Ten Terrifying Questions
1. To begin with why don’t you tell us a little bit about yourself – where were you born? Raised? Schooled?
I’m a Melbourne boy, raised in Balwyn area, went to All Hallows Primary, then Xavier College, then attended both Melbourne and Monash Universities for my degrees.
2. What did you want to be when you were twelve, eighteen and thirty? And why?
3. What strongly held belief did you have at eighteen that you do not have now?
Nothing really, I had lost all religious inclinations well and truly by then. Possibly only the belief that drinking lots of beer is good for you.
4. What were three big events – in the family circle or on the world stage or in your reading life, for example – you can now say, had a great effect on you and influenced you in your career path?
My career path as a scientist and writer stems from mainly inspiration I gathered over my life collecting fossils in the field in many countries. Being a father to 3 children had a big effect on the way I communicate, honing skills at writing for the popular public and children, and to some extent this carries through in how I write science for the lay audience today. My fossil hunting expeditions to Antarctica (1989,1991) were also big factors changing my life philosophy and all (as written up in my book Mountains of Madness: A Journey Through Antarctica, 2000). Finally the discovery of the Mother fish fossil at Gogo was a world-class breakthrough that drew massive media attention and gave me a totally new topic to write about: the origins of sex.
5. Considering the innumerable electronic media avenues open to you – blogs, online newspapers, TV, radio, etc – why have you chosen to write a book? aren’t they obsolete?
I like writing books because they are not just instantaneous responses, in the way blogs are often thrown together quickly (but not all of them!). Writing a book is a major way to mesh words with moods, create mental images of events and share some of the emotional highlights of the work I’ve done. I enjoy crafting and honing my writing, knowing that I can always do better, and try to do so with each book I write.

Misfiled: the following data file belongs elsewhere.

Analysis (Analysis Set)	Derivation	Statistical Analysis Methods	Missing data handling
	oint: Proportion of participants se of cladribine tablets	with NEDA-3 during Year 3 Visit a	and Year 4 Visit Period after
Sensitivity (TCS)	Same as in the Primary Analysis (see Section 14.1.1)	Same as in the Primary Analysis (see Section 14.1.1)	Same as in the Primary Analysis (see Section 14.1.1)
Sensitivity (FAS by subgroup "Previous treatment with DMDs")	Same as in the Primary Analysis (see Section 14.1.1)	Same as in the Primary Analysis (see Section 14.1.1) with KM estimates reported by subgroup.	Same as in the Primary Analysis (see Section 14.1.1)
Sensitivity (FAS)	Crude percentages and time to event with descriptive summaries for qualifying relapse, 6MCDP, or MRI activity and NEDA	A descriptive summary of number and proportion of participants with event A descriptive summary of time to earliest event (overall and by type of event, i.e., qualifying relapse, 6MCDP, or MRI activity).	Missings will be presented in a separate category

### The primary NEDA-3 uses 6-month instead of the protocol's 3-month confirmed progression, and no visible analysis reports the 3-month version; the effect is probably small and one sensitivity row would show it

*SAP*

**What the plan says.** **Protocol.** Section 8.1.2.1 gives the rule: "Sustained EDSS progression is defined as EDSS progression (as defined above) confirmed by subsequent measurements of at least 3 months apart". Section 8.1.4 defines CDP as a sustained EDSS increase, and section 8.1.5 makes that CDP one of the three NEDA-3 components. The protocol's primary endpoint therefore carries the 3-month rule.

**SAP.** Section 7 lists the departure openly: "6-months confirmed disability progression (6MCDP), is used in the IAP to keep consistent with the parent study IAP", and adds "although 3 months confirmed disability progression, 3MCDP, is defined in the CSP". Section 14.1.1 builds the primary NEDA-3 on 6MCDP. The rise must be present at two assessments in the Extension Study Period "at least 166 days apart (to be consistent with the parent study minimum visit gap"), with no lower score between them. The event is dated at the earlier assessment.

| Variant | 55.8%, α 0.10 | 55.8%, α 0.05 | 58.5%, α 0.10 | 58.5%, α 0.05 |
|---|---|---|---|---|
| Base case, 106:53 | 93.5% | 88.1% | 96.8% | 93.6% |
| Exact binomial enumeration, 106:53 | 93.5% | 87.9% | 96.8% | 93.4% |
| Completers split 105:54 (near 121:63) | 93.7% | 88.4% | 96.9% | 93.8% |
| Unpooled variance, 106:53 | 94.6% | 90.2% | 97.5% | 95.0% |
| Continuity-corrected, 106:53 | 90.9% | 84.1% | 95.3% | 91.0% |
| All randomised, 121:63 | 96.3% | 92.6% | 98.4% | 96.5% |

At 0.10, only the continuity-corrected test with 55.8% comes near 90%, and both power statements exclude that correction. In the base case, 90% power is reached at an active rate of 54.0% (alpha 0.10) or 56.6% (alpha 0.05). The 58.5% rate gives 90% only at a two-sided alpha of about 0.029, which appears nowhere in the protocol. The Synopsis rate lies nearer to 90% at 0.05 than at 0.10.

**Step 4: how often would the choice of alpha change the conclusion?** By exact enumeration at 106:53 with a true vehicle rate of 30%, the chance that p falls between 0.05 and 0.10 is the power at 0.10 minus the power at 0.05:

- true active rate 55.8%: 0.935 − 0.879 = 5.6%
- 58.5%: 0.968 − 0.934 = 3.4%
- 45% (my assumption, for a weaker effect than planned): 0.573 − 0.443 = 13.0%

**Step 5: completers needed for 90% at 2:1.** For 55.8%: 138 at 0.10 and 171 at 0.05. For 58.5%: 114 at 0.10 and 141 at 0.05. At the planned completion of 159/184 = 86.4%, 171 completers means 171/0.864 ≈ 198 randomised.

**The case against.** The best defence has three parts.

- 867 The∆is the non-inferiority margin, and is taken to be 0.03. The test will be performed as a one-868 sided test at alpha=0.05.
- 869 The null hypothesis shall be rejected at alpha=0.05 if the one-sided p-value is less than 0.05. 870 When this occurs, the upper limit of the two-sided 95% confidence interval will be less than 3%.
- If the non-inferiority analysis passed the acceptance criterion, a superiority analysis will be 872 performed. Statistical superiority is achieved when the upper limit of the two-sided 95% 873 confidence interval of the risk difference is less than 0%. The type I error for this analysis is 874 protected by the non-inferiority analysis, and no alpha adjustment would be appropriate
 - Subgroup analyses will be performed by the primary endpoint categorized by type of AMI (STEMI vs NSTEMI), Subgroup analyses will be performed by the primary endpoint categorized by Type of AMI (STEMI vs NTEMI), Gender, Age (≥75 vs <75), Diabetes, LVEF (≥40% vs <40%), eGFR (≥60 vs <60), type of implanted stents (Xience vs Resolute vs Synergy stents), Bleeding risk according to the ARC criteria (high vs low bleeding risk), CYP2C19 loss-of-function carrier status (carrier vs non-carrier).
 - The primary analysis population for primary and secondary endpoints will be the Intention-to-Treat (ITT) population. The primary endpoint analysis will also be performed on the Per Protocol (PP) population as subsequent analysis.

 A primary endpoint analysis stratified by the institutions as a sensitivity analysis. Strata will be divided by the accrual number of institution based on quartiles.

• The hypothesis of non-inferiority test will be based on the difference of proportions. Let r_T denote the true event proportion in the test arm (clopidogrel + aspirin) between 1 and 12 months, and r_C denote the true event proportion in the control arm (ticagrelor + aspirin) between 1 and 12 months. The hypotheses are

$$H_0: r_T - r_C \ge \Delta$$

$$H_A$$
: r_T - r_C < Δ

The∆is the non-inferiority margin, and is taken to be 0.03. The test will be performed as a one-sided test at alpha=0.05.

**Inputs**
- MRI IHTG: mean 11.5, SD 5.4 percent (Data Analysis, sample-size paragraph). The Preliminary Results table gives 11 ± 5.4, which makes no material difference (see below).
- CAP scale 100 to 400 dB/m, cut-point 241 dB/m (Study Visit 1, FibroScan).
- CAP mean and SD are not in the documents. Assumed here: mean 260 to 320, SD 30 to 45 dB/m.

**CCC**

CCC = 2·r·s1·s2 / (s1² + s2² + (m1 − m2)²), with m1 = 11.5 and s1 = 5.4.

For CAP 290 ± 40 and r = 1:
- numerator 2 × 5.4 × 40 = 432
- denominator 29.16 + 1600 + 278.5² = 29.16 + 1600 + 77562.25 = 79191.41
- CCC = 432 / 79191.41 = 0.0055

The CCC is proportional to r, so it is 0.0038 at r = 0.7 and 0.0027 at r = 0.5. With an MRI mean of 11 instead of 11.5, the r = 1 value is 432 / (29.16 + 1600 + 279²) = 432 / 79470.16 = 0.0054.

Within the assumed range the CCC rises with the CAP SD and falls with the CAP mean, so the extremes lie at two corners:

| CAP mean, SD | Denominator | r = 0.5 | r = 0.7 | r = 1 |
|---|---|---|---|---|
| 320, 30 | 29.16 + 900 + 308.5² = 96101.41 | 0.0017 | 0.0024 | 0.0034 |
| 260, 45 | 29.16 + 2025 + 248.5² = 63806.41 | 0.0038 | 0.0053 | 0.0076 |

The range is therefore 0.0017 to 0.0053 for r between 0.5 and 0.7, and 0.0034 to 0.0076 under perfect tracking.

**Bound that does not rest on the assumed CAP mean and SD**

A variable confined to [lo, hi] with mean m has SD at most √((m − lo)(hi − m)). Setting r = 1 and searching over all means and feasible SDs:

6. Please tell us about your latest book…
Hung Like An Argentine Duck is revelation about the origins of sex , starting with fossil evidence in our deep distant ancestors-the first back-boned animals (vertebrates). It started with discoveries my team made in Australia based on fish fossils from the Gogo sites in Western Australia, but then grew to encompass the breadth and depth of what we know about complex sexual reproduction using copulation in the entire animal kingdom, based on stunning recent research findings. I didn’t quite expect the book to take me as far down this road as it finally did, but it was sure one hell of an amazing journey. I’m very pleased with the way it turned out and the very positive responses I have so far received from the media’s questions about it. I think it’s my best book yet in terms of reader accessibility and amazing content. I hope it starts many interesting after dinner conversations!
7. If your work could change one thing in this world – what would it be?
To educate everyone to enough of a degree to be able to understand where our scientific knowledge really comes from (derives from quality peer-reviewed research), leading them to be confident enough to trust in science and act upon its advice. There is no plot or scam occurring – the evidence is crystal clear that our planet Earth is in already really serious trouble from climate change. It’s something we can start to mediate if we comprehend the gravity of the problem and begin to act upon advice already received – to seriously reduce our greenhouse gas emissions.
Sir David Attenborough for his gentle polite attitude, inquisitive nature and deeply genuine respect for the world’s natural environments and its biodiversity.
9. Many people set themselves very ambitious goals. What are yours?
I don’t set goals, just keep busy working on my various projects. I do aim to keep improving in terms of better writing and research quality, and continually experiment with new methods and directions in both these fields of endeavour.
10. What advice do you give aspiring writers?
Just write, as Stephen King says in his book about writing – the more you do the better you eventually become. Try and vary writing styles and formats as an exercise in development (eg fiction v non-fiction, writing in new formats like plays or poetry) . My published books include children’s fiction, adult and children’s non-fiction, and one of my books has 8 poems I wrote in Antarctica. Also just read a lot of good authors to see how they craft their works.
John, thank you for playing.